Shakespearean Genealogies of Power: A Whispering of Nothing in Hamlet, Richard II, Julius Caesar, Macbeth, The Merchant of Venice, and The Winter's Tale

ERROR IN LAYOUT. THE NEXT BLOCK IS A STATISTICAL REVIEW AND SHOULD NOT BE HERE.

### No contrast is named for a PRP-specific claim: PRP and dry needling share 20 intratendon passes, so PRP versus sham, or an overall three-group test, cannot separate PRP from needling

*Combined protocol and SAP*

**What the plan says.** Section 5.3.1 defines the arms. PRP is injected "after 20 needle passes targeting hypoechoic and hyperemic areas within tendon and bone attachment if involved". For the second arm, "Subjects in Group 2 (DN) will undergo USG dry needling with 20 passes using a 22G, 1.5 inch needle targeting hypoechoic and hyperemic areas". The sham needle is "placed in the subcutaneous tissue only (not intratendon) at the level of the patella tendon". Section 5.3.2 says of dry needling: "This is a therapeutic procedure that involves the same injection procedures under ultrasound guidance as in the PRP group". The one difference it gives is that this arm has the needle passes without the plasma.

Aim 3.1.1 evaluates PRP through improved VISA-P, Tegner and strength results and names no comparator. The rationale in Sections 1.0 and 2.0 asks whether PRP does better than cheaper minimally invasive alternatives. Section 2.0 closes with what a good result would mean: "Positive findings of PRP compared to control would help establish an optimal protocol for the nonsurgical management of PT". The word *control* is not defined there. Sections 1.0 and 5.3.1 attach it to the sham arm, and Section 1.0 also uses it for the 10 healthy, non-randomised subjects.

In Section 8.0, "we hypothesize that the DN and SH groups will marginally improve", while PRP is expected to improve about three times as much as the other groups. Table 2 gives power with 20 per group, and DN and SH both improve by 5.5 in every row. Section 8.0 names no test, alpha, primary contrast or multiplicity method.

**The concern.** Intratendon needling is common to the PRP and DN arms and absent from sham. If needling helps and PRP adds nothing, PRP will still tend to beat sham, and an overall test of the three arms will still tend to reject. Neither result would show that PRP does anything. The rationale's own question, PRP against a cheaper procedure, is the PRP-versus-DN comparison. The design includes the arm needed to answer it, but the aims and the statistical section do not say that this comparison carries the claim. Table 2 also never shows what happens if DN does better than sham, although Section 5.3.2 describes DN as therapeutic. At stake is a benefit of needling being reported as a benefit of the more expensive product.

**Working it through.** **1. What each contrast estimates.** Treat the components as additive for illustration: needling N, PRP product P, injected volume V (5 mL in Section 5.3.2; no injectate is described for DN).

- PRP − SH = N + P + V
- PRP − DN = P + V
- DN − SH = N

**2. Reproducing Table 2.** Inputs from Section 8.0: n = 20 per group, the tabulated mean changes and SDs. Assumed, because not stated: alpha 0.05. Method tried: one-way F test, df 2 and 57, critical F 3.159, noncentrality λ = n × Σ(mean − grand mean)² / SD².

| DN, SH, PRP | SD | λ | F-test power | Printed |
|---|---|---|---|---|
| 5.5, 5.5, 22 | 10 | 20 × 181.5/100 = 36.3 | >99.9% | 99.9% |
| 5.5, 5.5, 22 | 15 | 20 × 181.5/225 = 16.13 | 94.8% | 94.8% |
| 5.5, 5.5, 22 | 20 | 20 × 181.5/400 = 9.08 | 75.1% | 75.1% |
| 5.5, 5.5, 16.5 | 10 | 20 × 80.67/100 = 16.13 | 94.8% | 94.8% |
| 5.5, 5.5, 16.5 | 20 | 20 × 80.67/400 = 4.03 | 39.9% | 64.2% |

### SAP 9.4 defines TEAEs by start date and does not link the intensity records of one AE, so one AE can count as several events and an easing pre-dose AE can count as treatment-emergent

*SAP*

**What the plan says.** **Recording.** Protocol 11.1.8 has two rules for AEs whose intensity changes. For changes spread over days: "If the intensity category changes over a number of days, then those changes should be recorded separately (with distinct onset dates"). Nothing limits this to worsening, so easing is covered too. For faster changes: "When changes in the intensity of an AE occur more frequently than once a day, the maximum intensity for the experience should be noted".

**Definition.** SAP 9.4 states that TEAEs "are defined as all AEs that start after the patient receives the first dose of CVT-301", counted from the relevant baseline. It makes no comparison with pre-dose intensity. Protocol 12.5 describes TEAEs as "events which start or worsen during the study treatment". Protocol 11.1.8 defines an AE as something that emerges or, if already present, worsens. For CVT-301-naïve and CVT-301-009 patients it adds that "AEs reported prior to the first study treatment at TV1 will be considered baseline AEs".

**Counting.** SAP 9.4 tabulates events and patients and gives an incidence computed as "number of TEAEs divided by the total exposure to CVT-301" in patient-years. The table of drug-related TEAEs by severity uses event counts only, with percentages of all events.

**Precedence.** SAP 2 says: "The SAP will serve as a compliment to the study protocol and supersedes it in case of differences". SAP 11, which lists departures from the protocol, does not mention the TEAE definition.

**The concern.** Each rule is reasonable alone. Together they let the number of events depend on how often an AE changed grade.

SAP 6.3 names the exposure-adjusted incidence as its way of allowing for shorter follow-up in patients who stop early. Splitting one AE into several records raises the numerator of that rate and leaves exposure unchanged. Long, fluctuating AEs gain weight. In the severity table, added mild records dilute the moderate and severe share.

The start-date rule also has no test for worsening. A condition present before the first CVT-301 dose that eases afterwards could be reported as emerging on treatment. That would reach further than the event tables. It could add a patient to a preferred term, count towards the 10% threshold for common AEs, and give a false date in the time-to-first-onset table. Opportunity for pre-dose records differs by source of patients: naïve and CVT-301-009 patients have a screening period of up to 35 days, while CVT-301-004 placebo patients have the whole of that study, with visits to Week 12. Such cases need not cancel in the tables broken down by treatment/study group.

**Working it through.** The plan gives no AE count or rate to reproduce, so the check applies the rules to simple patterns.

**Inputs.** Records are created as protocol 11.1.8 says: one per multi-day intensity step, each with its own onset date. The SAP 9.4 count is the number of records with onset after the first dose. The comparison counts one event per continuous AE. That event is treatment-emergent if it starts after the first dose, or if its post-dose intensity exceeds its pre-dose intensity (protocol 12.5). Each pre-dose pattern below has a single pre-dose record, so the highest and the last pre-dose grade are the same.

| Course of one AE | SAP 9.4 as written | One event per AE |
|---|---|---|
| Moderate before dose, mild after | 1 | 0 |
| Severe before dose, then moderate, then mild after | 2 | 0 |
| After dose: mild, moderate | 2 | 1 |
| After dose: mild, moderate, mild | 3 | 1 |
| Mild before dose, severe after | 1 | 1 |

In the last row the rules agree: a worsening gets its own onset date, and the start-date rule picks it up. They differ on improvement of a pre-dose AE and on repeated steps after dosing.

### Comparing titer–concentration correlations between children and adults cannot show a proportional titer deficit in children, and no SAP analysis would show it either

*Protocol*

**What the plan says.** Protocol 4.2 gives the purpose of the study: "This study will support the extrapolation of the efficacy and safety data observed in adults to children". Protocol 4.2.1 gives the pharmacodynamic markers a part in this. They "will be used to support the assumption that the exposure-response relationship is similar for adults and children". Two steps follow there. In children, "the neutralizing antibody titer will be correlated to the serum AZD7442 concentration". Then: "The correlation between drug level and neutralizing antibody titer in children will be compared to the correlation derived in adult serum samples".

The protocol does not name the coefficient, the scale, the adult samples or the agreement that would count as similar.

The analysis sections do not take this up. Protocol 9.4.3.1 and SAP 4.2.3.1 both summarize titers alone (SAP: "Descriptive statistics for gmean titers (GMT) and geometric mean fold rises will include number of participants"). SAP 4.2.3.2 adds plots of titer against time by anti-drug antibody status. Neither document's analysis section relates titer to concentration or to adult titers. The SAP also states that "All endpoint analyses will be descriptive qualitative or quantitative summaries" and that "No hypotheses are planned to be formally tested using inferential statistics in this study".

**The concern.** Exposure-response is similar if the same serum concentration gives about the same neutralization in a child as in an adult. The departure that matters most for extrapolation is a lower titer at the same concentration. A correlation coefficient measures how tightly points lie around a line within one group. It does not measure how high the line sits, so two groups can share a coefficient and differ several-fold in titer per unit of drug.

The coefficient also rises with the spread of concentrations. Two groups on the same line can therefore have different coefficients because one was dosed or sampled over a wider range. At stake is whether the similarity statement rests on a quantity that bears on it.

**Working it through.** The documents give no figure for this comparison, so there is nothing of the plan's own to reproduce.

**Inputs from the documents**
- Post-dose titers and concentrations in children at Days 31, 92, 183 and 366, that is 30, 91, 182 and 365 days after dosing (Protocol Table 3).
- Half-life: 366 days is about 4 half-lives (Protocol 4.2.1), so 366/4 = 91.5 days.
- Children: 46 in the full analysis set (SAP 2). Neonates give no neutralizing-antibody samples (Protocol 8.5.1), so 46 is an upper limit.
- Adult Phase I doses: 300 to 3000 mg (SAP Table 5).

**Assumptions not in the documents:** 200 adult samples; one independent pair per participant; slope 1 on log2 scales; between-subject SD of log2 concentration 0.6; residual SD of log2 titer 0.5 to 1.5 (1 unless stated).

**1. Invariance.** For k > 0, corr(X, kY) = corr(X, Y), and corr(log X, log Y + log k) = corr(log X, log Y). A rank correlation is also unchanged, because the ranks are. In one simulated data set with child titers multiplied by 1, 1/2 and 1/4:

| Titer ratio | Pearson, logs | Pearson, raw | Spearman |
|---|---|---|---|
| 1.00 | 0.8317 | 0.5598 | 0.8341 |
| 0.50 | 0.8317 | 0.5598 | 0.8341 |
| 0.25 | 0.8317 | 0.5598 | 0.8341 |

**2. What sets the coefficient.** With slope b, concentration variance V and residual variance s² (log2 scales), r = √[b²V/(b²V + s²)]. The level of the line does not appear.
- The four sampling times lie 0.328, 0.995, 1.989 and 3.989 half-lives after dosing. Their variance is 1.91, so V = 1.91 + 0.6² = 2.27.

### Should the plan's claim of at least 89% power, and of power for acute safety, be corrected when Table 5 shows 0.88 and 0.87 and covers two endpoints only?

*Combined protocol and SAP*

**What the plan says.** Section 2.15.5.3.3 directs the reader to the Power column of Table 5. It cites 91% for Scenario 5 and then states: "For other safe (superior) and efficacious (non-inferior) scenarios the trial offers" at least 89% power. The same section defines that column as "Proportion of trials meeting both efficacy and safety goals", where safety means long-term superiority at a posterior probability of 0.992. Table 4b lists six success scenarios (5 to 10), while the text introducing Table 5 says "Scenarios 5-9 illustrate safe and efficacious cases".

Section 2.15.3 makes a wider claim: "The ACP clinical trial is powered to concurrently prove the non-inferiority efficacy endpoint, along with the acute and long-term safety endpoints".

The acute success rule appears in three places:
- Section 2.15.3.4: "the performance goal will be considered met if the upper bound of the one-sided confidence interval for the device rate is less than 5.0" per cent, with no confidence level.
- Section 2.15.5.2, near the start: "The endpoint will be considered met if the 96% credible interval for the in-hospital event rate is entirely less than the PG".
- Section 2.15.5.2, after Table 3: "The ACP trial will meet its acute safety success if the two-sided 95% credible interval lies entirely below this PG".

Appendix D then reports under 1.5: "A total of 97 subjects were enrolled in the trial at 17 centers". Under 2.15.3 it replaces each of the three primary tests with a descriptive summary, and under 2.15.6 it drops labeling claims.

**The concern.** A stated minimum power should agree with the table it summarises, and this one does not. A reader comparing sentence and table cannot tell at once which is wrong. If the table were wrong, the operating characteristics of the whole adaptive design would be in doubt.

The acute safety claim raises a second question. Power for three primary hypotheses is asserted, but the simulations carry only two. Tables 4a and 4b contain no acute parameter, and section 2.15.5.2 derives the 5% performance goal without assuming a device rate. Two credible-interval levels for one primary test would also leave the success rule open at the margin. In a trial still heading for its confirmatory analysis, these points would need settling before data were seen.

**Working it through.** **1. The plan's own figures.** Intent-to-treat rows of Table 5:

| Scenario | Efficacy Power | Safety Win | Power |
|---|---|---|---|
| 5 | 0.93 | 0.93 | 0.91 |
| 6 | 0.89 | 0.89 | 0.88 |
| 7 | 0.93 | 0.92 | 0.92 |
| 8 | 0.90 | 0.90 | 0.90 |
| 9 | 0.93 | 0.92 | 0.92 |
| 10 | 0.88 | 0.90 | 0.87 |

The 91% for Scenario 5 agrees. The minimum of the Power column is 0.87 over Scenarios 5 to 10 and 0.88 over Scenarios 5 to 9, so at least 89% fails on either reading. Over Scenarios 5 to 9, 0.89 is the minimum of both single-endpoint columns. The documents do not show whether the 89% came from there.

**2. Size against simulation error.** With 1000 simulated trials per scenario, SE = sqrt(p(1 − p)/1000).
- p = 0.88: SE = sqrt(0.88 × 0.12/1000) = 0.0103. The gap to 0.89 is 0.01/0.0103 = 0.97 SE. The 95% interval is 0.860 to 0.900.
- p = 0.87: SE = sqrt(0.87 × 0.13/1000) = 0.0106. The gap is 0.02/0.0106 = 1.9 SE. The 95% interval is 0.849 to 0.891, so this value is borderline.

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Shakespearean Genealogies of Power proposes a new view on Shakespeare's involvement with the legal sphere: as a visible space between the spheres of politics and law and well able to negotiate legal and political, even constitutional concerns, Shakespeare's theatre opened up a new perspective on normativity. His plays reflect, even create, history in a new sense on the premises of the older conceptions of historical and legal exemplarity: examples, cases, and instances are to be reflected rather than treated as straightforwardly didactic or salvific. Thus, what comes to be recognized, reflected and acknowledged has a disowning, alienating effect, whose enduring aftermath rather than its theatrical immediacy counts and remains effective. In Shakespeare, the law gets hold of its normativity as the problematic efficacy of unsolved - or rarely ever completely solved - problems: on the stage of the theatre, the law has to cope with a mortgage of history rather than with its own success story. The exemplary interplay of critical cultural and legal theory in the twentieth-century - between Carl Schmitt and Hans Kelsen, Walter Benjamin and Ernst Kantorowicz, Hans Blumenberg and Giorgio Agamben, Robert Cover and Niklas Luhmann - found in Shakespeare's plays its speculative instruments.